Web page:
Arts and Theater

Arkansas Shakespeare Theatre Announces New Upcoming Season

On Sept. 29 at Associate Professor of English Mary Ruth Marotte’s home, the Arkansas Shakespeare Theatre announced the productions lined up for its 11th season.

The season will begin with a production of “Love’s Labour’s Lost,” an early comedy by William Shakespeare. Following that, the theater company will produce “Julius Caesar” and a family friendly one-hour adaptation of “The Taming of the Shrew.” Rounding out the season will be AST’s production of Meredith Wilson’s “The Music Man.”

Arkansas Shakespeare Theatre is the only professional summer theater that focuses on producing Shakespeare’s plays in Arkansas. Every summer, the theater company produces three of Shakespeare’s plays, as well as a musical. For the past 11 years, UCA has been home to this theater company.

According to Producing Artistic Director Rebekah Scallet, the season will focus primarily on the “power of persuasion.”

“I always like to pick shows that share some qualities and can be united by a theme, and each of these plays features language used in a powerful way,” Scallet said. “In ‘Love’s Labour’s Lost,’ language is used to argue the logic both for and against falling in love. In ‘Julius Caesar,’ language is used to move the masses and change the course of an empire. In ‘The Music Man,’ the music and lyrics celebrate the power of language in winning hearts and minds. In ‘The Taming of the Shrew,’ language is the weapon that Kate and Petruchio use in their battles.”

Last season, the theater housed productions of “A Midsummer Night’s Dream,” “Romeo and Juliet,” “West Side Story” and a family adaptation of “Twelfth Night,” which toured local high schools, theaters and state parks. The productions were met with rave reviews and more than 6,000 individuals experienced the season, Scallet said.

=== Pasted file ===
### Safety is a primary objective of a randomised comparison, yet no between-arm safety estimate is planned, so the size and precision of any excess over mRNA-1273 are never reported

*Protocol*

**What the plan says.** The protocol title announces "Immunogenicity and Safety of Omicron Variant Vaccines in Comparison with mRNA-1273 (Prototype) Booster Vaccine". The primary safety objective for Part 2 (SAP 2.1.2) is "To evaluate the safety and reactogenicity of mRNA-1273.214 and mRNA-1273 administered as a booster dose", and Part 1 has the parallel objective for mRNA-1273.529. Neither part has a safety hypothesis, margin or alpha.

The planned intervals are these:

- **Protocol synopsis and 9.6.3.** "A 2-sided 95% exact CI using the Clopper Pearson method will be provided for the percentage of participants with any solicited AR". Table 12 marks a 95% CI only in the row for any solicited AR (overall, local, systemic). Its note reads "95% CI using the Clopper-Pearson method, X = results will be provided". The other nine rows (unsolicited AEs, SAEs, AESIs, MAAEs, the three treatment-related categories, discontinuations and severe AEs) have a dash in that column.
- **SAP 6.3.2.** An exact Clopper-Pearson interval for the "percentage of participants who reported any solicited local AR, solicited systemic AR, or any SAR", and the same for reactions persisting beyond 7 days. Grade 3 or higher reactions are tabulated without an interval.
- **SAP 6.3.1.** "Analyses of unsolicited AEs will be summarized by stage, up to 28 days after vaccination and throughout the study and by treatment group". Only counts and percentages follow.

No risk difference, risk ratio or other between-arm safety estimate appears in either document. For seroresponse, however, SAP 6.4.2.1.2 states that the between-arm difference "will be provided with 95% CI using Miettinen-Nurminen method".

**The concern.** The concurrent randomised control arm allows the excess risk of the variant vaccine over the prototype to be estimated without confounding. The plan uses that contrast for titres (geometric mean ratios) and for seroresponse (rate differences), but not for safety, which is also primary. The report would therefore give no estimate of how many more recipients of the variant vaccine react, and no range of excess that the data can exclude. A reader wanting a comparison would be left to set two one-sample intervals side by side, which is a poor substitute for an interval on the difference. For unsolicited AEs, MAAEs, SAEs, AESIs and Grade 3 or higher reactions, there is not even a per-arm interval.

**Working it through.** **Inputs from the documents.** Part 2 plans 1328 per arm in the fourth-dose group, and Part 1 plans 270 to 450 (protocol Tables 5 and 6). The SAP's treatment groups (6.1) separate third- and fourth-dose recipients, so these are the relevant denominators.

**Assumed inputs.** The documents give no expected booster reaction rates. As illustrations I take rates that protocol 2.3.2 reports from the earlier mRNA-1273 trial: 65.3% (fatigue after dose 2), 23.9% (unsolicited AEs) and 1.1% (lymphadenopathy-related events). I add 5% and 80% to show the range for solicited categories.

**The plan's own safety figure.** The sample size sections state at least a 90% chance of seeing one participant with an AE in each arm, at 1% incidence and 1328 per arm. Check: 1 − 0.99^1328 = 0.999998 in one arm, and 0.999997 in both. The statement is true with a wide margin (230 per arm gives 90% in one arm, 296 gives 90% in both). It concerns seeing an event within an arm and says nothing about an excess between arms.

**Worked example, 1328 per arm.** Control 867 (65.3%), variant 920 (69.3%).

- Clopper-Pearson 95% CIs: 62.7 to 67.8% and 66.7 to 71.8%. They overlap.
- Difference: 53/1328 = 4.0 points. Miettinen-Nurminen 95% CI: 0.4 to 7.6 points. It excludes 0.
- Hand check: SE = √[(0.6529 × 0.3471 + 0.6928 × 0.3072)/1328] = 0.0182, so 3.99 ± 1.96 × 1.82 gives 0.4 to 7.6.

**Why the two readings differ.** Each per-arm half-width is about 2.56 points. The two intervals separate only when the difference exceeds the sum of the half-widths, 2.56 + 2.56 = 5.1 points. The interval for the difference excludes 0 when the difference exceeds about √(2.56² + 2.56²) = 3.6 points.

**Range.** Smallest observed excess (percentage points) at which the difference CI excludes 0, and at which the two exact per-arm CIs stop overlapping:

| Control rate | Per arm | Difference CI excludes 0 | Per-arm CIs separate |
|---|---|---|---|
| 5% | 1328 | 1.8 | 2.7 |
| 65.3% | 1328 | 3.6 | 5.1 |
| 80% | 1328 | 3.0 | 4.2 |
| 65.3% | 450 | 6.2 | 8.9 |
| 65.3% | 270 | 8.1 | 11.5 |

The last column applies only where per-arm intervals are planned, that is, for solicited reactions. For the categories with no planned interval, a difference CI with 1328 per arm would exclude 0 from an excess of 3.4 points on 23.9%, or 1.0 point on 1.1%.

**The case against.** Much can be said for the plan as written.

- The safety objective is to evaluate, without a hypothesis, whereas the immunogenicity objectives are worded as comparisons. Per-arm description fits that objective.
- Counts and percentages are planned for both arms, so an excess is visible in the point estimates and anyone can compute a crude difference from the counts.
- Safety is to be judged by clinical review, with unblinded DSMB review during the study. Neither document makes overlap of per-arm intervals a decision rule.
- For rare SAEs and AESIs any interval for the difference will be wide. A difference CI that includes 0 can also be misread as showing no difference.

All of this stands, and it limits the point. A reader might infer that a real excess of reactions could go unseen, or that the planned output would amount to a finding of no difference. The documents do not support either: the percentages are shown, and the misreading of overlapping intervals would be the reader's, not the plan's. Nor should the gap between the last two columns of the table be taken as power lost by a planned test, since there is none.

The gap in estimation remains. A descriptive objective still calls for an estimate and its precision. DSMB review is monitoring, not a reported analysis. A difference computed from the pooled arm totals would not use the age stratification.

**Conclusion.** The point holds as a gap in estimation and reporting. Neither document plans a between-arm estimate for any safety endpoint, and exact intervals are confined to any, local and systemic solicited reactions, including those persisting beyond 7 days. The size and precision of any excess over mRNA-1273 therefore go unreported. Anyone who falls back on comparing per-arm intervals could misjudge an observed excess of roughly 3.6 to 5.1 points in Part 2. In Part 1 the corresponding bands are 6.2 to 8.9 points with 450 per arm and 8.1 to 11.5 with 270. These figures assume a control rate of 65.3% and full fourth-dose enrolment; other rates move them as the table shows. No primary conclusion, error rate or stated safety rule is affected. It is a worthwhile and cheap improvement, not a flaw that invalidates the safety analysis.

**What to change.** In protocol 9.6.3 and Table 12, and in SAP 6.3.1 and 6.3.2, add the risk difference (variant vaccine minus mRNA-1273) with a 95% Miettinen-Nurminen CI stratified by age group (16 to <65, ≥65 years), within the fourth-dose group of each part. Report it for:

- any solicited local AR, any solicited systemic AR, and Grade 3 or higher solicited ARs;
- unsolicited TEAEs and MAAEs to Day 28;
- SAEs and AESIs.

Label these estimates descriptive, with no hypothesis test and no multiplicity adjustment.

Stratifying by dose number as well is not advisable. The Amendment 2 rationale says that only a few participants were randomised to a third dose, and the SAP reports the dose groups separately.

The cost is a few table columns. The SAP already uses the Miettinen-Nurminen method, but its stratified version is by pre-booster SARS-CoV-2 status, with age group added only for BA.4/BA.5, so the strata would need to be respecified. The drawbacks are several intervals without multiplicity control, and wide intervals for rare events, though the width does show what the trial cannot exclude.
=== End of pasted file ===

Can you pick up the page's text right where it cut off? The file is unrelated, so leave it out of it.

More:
Scallet commented that one of her main goals for the theater is to make Shakespeare as accessible to audiences in Arkansas as possible. Some of the ways the theater accomplishes this is by offering free tickets to UCA students, as well as implementing a “pay what you can” performance for the outdoor show.

“I truly believe that Shakespeare’s stories are relevant to everyone and can have the power to inspire and cause refl ection on our own lives and our world, and I want as many people as possible to able to have that experience,” Scallet said.

Emily Wold, a local actress from Little Rock who starred as Helena in AST’s production of “A Midsummer Night’s Dream” and recently completed the remounted touring production of AST’s “Twelfth Night,” echoed Scallet’s statements, commenting on the relevance of Shakespeare in today’s society.

“The stories are just so thematically timeless. You can see any Shakespeare play and find pieces from it that are pertinent to today’s world. His plays are very poignant,” Wold said.

Scallet said the upcoming season of shows is exciting for a multitude of reasons.

“Three out of the four shows will be performed for the first time at AST; in particular, ‘Love’s Labour’s Lost’ is not a frequently produced Shakespeare play, so it will be an exciting opportunity for Arkansans to see this delightful show. I’m also thrilled to return to the lawn in front of McCastlain Hall for this production — it was such a beautiful setting for last year’s ‘A Midsummer Night’s Dream,’” Scallet said.

Arkansas Shakespeare Theatre’s 11th season will run from early June to early July 2017. For more information, visit

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Originally posted in the Oct. 5, 2016 print edition of The Echo. 

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